It is clear that change is underway in North Korea and that China will play an important role, though the jury is still out on where it will all end up. The survey that Steph Haggard and I did indicates that Chinese enterprises are unhappy about the North Korean regulatory environment and corruption, and last week I wrote about the unfolding issue of commercial dispute arbitration (and threw in a tasty mash-up by the Arbiters). Now Japan’s NHK is reporting that roughly 200 North Korean officials have been trained in economic reform in several locations in China.
Maybe Chinese willingness to foot the training bill was prompted by their experience in negotiating accords for the Hwanggumpyong and Wihwa Islands project. The Japanese news agency Kyodo first reported that the Chinese government told the North Koreans that it was putting the project on hold, though whether this was on economic grounds or to signal displeasure with the missile launch is unclear. South Koreans sources said that the North Koreans were resuming rice planting. Adam Cathcart at Sino-NK has the full blow by blow.
Nevertheless, the North Koreans are permitting Chinese traders to set up in the market at small town of Namyang, not far from the border crossing associated with Tumen City, ground zero for the North Korean refugee exodus. Bob Collins, author of the excellent songbun report sent along the photo at the top which I believe originally appeared in the Daily NK. The direct presence of the Chinese traders is expected to lower prices as well as boost the fortunes of Namyang by attracting traders from other parts of North Korea. While the presence of the Chinese traders within official North Korean markets appears to be more or less unprecedented, it is unclear if it signals a wider opening. The Chinese and North Korean authorities have successfully increased policing of the border in recent years, and this may amount to a managed compensatory controlled opening in reaction to the general crackdown on decentralized cross-border trade over the past year or two.
And while the Chinese are sending their folks over to North Korea, according to the Chosun Ilbo they have also issued 20,000 work visas for North Koreans to work in China. The paper claims that the workers will make more in China than at the Kaesong Industrial Complex. Barbara Demick supplies the color. At the same time it is expanding visa issuance, DailyNK cites Xinhua to the effect that China enacted a new law covering the treatment of illegal foreign workers and those who assist them, including employers. Scheduled to come into force on 1 July 2013, the law specifies fines for employers who hire illegals, as well as fines and jail time for the illegal aliens themselves. The report does not indicate if the Chinese authorities are planning to hire consultants from Arizona to assist in implementation.
More controlled opening.
And what happens when cross-border commerce goes awry? According to Good Friends, last month a drunk Chinese investor was involved in an automobile accident in which one of his passengers, a North Korean, was killed. Article 9 of the Act governing the operation of the Rason economic development zone states that, “A foreign investor may not be imprisoned or arrested without a legal basis and their residence may not be searched. With respect to personal security and criminal matters, the treaty between North Korea and the corresponding nation, if any, will preside.” However, as Good Friends observes, “this legal provision was established to attract foreign investment more proactively so that, in the event of any incident, a foreign investor would not be interrogated, imprisoned, or arrested without an arrest warrant. However, cases often arise where punishment is waived even though a foreign investor was obviously at fault because of the risk of alienating the foreign investors.” In the case at hand, “since the law prohibits North Koreans from riding a foreigner’s vehicle for personal reasons, the court, after much consideration, found that the Chinese driver would not be held liable for the woman’s death. Although the local governmental party respected the ruling of the court, it advised the perpetrator to pay a reasonable compensation to the victim’s family as he was morally responsible for the victim’s death.” Good Friends then describes the dickering that ensued until “the case was finally settled with compensation, in the amount of $10,000, after the governmental party conducted an aggressive arbitration in June. “In the end, the case was settled with a large compensation but, had the party not intervened, the Chinese investor would have been freed without any punitive action. Something like this occurs frequently because the court is not abiding by the rules but instead tries to avoid antagonizing China. It seems like this is because China is prosperous and we receive a lot of financial help from China,” said an official in Rasun.”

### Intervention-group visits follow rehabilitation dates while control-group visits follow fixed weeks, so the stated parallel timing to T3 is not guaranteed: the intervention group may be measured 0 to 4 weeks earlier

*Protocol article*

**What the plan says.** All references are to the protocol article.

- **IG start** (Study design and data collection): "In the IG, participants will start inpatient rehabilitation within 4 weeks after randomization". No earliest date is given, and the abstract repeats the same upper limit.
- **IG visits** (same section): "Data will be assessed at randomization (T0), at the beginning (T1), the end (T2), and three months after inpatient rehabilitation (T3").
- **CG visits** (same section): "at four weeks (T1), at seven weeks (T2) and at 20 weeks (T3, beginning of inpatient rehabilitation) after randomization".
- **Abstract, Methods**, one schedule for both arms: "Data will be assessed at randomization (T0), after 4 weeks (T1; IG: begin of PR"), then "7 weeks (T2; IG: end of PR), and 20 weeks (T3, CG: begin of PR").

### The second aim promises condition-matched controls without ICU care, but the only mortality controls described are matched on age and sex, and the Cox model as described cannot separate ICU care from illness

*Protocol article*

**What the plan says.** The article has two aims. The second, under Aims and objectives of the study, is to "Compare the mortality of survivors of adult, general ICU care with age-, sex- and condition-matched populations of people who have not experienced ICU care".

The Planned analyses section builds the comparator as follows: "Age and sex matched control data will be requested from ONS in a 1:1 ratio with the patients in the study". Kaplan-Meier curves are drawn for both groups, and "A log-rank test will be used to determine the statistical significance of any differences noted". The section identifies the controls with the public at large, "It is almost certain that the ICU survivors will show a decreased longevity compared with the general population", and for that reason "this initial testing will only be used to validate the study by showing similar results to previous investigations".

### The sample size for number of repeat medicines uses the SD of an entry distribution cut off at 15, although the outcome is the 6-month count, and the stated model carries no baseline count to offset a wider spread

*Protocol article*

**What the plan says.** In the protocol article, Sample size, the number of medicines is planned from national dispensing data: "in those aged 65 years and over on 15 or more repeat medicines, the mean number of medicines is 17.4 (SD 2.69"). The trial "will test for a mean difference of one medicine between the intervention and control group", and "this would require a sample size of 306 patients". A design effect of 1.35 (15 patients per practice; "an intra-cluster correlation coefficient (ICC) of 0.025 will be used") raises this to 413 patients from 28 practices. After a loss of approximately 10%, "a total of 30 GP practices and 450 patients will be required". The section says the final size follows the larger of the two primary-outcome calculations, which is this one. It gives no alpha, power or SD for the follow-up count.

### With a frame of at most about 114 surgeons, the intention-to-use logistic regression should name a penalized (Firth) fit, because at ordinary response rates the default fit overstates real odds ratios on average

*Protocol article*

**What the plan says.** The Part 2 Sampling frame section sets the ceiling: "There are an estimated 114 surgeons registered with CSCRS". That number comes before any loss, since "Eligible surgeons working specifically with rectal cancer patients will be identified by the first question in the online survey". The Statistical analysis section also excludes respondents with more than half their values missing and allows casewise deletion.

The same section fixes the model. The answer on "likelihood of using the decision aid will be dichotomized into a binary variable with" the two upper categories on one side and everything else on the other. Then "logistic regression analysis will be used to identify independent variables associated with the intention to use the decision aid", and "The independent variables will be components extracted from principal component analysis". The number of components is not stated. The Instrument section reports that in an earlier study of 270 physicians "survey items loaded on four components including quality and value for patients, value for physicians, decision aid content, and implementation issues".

No R2P for them. A few months ago I reviewed the comprehensive volume edited by Jared Genser and Irwin Cotler on the right to protect doctrine. Events in Libya seem to have soured China, India, and particularly Russia on liberal interventionism contributing to the ongoing turmoil in Syria. This would not seem to bode well for the application of this approach in North Korea.
Finally, the Chinese have started their own Love Boat to Mount Kumgang. It does not sound like the most propitious initiative: overland from Hunchun to Rason where they catch the ship. The North Koreans will make a little money off of this, but South Koreans are the natural market for Mount Kumgang, and the big bucks won’t start rolling in until the South Korean tourism is re-established.